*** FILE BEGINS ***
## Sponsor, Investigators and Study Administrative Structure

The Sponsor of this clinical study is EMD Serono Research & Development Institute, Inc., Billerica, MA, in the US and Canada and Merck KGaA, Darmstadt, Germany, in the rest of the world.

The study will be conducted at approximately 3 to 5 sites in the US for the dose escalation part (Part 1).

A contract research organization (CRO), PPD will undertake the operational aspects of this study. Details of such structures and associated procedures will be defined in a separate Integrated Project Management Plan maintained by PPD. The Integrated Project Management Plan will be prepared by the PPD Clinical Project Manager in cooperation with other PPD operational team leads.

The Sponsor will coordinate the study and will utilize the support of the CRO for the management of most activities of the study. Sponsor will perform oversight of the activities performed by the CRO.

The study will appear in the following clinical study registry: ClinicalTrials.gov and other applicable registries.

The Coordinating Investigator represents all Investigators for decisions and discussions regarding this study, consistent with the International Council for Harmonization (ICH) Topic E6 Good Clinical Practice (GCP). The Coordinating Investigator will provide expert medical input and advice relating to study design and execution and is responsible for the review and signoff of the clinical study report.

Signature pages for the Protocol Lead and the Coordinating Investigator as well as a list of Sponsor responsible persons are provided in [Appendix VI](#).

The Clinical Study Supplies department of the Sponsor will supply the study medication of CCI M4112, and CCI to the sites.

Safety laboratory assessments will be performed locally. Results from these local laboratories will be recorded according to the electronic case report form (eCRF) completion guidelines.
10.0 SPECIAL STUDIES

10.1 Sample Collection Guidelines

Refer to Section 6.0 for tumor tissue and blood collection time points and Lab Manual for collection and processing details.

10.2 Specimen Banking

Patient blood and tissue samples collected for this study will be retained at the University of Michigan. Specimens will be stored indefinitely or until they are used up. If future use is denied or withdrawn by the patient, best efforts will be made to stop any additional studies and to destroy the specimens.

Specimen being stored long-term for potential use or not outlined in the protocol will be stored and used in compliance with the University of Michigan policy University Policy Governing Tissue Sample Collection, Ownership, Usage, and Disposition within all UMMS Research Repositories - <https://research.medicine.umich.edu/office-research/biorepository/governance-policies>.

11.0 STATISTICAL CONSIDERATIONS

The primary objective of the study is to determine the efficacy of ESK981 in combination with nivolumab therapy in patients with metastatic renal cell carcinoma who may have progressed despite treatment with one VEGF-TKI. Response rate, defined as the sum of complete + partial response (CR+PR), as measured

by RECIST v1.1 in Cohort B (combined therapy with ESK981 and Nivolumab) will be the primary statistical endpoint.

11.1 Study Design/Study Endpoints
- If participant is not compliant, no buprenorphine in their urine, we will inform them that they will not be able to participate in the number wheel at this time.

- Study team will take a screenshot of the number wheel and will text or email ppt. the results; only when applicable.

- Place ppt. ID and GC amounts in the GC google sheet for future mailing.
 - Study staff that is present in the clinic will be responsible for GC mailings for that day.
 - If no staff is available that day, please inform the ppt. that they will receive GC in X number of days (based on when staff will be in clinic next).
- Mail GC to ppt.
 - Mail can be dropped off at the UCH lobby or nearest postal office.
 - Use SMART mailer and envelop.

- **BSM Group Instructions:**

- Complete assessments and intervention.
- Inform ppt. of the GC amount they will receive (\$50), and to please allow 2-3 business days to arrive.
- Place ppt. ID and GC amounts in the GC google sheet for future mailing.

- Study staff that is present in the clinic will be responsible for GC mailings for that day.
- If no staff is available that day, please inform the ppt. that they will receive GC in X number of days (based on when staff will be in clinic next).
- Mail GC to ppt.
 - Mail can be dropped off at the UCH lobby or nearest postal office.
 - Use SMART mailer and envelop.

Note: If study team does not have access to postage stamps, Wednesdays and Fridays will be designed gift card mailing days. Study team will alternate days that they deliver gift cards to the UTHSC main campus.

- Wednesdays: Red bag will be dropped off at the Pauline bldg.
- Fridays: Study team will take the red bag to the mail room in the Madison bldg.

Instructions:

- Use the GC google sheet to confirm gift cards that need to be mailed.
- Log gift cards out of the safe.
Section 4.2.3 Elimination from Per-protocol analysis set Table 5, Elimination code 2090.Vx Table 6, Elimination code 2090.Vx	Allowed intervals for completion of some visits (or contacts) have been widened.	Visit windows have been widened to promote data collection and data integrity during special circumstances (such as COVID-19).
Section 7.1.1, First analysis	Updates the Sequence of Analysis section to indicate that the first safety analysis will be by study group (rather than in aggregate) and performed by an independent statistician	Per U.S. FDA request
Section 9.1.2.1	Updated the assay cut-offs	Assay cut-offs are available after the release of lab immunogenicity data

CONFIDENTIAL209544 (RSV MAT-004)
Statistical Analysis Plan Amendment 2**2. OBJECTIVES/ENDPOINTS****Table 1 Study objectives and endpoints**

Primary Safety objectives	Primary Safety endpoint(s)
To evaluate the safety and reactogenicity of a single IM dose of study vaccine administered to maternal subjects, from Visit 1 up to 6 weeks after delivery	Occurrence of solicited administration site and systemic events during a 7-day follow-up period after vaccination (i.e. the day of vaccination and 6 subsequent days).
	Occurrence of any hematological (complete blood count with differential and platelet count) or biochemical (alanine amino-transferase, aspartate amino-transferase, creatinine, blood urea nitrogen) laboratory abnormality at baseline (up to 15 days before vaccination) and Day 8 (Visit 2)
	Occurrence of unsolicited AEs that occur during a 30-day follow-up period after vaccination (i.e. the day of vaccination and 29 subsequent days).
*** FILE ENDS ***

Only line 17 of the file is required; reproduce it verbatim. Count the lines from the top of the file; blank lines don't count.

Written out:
11.0 STATISTICAL CONSIDERATIONS